The Lowry, Salford Quays; Sun 26 March 2017
Lowry’s Lyric Theatre played host to British-Iranian comedian Omid Djalili as he continued his marathon “Shmuck For A Night” tour on what turned out to be a relaxing and satisfying Sunday night of stand-up comedy. Sunday nights out are a bit of a strange thing: there’s a mad sense of danger at being out when you feel you should be in, but once you sit back and relax (which is, after all, all you’d be doing if you’d stayed in) you soon realise that good live comedy doesn’t (and shouldn’t) need to involve drinking huge amounts to make it more entertaining.
Performed on what the Lowry themselves describe as Britain’s largest (and surely most-totally-purple-coloured) stage outside of London, the night began with Djalili’s sidekick / support act Boothby Graffoe. This opening half-hour just didn’t seem to work properly in the overall context of the night. Two main reasons for this:
- It meant a running schedule of 30-minute support performance, 15-minute break, 60-minute main performance; and that just didn’t work well at all. Graffoe is perfectly capable of (successfully) delivering his own show, there was only one act that the audience came to see and I’m sure most would have preferred more Omid-time for their money.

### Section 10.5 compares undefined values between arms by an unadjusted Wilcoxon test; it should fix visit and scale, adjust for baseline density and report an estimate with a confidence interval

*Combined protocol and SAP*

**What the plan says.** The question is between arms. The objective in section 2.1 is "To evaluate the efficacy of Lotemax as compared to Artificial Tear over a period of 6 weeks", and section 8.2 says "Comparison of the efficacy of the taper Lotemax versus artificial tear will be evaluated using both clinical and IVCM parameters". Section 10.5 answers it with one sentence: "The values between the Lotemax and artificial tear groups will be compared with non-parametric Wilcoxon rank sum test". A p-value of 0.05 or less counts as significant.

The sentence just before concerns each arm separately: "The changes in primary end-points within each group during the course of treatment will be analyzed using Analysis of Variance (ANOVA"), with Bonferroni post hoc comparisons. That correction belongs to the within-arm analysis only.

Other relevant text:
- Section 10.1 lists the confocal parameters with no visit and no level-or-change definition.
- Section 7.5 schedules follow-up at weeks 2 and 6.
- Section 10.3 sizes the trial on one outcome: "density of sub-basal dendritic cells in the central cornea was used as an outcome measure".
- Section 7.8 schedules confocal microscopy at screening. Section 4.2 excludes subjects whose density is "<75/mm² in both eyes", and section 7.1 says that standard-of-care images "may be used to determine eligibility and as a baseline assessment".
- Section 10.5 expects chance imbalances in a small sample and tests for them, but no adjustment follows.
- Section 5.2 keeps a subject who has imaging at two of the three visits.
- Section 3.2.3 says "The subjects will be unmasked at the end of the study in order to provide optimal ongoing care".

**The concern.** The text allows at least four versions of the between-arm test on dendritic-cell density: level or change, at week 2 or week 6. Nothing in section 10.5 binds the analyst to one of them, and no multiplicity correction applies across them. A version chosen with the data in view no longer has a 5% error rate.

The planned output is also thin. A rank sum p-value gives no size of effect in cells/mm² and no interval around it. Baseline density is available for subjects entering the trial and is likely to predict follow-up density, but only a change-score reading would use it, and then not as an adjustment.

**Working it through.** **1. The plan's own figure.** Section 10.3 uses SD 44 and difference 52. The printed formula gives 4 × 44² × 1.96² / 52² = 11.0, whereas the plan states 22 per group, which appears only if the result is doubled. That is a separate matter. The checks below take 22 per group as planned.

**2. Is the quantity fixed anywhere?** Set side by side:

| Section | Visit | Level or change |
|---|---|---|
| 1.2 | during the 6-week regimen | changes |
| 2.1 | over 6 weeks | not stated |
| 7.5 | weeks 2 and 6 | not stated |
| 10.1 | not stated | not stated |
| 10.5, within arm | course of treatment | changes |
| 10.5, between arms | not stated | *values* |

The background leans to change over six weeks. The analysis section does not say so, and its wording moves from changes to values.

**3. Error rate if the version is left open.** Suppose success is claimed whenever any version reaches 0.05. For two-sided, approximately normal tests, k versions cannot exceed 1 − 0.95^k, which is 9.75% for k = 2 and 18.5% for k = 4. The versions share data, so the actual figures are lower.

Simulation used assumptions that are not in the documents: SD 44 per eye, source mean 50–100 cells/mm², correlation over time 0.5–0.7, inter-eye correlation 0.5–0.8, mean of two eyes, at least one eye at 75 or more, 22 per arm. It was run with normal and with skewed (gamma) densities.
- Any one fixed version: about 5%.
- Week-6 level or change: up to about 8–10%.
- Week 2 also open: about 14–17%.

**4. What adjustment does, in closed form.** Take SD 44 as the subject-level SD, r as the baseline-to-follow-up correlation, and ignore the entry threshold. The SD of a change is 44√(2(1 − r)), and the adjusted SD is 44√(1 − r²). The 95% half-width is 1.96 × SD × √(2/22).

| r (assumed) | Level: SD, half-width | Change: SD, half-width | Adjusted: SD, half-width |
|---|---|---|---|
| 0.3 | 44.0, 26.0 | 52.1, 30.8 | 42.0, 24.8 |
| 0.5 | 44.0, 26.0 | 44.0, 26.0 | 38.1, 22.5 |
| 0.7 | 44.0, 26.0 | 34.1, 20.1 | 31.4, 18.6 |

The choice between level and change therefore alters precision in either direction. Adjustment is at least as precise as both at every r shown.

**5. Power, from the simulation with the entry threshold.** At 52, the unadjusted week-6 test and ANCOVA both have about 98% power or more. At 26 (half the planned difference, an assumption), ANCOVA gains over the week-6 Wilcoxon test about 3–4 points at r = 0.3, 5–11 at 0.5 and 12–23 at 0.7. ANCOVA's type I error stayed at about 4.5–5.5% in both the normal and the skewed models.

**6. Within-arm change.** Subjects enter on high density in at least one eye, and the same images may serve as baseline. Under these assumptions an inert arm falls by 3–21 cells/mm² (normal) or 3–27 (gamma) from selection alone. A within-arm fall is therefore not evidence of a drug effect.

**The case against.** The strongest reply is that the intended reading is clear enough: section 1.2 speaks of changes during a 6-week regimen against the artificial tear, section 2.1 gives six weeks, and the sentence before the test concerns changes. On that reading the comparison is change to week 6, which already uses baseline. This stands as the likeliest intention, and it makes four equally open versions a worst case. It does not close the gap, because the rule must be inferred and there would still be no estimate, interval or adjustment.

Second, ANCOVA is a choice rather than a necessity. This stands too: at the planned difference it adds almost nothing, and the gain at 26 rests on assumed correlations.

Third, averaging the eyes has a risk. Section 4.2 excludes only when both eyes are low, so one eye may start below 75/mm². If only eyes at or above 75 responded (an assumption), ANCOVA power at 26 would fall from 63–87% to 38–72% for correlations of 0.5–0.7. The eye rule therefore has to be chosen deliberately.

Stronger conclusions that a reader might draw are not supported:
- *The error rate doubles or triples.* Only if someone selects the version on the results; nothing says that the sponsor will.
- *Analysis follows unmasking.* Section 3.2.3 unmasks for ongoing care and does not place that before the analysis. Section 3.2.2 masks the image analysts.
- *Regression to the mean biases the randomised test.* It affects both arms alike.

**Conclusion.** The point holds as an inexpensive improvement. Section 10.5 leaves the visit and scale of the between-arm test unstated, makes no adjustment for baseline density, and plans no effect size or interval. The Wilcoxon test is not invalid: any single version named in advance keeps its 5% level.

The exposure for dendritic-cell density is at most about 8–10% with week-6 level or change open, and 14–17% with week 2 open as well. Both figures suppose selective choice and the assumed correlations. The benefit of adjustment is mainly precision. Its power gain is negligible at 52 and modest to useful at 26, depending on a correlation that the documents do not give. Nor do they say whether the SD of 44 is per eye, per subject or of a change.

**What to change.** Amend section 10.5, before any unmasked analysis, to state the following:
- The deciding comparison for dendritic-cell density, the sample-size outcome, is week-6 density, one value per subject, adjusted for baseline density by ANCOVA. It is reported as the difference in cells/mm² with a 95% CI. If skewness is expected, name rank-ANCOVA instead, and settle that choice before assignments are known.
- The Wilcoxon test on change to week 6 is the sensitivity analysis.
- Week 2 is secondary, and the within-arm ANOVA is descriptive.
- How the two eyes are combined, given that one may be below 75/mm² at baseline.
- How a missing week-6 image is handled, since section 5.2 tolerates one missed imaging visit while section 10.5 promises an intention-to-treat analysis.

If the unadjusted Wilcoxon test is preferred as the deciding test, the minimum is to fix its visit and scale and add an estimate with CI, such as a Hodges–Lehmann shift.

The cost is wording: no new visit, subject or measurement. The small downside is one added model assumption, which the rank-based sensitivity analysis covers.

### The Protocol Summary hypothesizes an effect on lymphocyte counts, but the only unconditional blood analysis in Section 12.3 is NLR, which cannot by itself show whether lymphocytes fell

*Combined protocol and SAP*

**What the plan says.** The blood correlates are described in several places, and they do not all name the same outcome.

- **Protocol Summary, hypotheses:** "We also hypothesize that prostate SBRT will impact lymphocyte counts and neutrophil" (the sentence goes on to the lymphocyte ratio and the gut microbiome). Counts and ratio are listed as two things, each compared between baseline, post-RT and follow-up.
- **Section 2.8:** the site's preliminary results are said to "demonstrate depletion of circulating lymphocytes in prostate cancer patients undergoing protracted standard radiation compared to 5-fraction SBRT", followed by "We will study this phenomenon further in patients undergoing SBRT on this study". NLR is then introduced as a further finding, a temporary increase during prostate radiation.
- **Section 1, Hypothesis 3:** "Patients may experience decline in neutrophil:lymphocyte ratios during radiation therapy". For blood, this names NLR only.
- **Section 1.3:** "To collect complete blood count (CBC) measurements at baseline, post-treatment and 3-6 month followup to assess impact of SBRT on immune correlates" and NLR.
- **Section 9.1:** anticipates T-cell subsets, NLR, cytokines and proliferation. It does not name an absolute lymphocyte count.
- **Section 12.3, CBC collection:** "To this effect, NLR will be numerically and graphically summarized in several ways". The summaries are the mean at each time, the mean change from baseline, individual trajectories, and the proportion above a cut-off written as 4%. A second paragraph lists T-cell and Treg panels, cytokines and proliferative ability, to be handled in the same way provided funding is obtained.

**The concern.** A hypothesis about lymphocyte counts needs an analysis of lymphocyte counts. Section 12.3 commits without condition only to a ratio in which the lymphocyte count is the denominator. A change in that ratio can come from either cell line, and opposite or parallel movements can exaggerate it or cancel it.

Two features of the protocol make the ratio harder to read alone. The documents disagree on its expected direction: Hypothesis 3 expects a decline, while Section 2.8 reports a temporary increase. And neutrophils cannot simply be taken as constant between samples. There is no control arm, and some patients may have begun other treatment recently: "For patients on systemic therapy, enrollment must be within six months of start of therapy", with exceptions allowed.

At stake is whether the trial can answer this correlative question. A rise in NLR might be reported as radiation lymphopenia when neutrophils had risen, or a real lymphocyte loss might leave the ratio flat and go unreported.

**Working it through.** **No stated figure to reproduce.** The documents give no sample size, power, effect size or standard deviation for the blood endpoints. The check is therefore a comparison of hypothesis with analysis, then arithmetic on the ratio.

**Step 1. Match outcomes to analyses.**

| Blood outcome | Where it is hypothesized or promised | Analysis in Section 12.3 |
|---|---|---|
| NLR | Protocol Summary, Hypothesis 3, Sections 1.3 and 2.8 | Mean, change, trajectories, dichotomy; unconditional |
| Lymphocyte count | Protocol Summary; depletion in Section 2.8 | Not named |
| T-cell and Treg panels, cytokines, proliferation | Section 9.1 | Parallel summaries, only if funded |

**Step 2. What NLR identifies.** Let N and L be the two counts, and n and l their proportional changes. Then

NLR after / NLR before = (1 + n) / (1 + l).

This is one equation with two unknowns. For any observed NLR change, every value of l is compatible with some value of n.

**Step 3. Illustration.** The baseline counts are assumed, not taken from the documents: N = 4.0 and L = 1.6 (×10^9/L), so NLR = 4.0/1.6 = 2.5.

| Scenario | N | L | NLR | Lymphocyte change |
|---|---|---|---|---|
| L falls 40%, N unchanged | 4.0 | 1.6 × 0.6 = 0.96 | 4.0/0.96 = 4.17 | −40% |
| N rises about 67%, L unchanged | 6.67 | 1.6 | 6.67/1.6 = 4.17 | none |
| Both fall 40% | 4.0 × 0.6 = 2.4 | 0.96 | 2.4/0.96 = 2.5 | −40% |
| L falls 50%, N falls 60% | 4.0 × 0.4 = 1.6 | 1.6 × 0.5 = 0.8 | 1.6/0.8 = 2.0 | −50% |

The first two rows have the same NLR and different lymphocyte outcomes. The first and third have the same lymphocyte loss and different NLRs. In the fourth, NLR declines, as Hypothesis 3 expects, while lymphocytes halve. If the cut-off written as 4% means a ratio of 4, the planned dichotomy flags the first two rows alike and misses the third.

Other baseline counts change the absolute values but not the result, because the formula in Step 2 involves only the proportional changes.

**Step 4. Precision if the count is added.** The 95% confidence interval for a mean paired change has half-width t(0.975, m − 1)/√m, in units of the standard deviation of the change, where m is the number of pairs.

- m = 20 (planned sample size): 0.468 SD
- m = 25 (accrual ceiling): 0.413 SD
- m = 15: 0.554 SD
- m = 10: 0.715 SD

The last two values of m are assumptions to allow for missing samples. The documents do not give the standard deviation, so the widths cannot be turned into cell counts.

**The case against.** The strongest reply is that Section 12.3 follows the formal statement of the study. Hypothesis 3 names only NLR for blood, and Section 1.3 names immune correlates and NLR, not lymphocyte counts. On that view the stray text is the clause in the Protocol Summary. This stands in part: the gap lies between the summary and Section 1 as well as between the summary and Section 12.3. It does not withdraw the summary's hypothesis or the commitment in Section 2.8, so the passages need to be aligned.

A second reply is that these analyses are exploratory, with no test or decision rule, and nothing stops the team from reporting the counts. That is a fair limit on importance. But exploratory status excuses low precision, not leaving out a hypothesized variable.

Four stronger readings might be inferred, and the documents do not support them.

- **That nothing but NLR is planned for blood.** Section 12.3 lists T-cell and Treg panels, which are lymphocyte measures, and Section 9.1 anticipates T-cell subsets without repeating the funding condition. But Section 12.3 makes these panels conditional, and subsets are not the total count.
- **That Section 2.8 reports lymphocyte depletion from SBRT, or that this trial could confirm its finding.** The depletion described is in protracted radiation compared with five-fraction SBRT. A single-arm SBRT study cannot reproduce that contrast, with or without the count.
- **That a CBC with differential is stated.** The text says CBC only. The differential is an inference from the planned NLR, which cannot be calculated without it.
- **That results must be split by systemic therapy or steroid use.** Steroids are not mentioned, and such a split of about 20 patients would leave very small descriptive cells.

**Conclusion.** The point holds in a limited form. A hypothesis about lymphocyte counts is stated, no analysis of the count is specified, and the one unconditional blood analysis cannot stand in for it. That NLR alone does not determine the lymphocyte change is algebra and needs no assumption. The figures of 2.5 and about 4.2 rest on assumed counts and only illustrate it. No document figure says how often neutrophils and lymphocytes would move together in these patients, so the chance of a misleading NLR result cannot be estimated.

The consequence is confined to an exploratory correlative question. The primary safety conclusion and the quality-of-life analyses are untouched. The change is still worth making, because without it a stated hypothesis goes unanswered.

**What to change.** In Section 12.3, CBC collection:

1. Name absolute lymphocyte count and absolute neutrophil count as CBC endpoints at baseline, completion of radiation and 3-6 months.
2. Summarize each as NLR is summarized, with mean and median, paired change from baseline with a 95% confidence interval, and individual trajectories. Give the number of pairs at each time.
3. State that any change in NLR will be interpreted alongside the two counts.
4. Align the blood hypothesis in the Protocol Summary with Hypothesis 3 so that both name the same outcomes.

- Graffoe’s material was pleasant enough: some simple observational comedy and some amusing guitar lullabies; but that was too sharp a contrast to Djalili’s trademark “I’m might offend you but deal with it” material. Graffoe started so well with witty and sharp teasing of Djalili (who cheekily responded with his microphone backstage) but he failed to follow it through and soon reverted to the less-offensive and safer warm-up routine, one which has presumably been the same throughout the tour so far.
Despite this, the main act was excellent. Djalili’s British-Iranian heritage (is there even a box for that on Equal Opportunities forms?) and his loud, extroverted style gives him a unique and special place in Britain’s entertainment scene. Can you even name any other famous Arab personalities in the public eye, other than the mass-media’s terrorist caricatures that make the news all too regularly?
Yes, some of the material could be deemed to be offensive. But (despite the rotund appearance) we’re not talking about Bernard Manning levels of offensiveness. All the weighty subjects of the day were discussed: Brexit, nationalism, Trump, prejudice, even mention of the events at Westminster just a few days ago. But none of it was insulting for the sake of a cheap laugh, it was witty and accurate, an alternative view on things, it makes you think differently as well as making you laugh – and when the performer is consistently belittling himself as well as others, it’s quickly clear that this is not, in any way, offensive material.
Djalili has himself in a good position in the comedy world. He’s definitely a “funny” guy, what with his slapstick funny voices and accents, his mad belly dancing, and his accurate impersonations – most notably his terrifying interpretation of Godzilla’s agony at having his toes trodden upon. If he was at your party or in your pub you’d want to chat to him and hear what he’s got to say. He’s been around for a long time now, successful on stage and a regular on TV screens. “Shmuck For A Night” was a perfect dose of madcap comedy, it delivered exactly what it says: a funny guy being funny for your entertainment.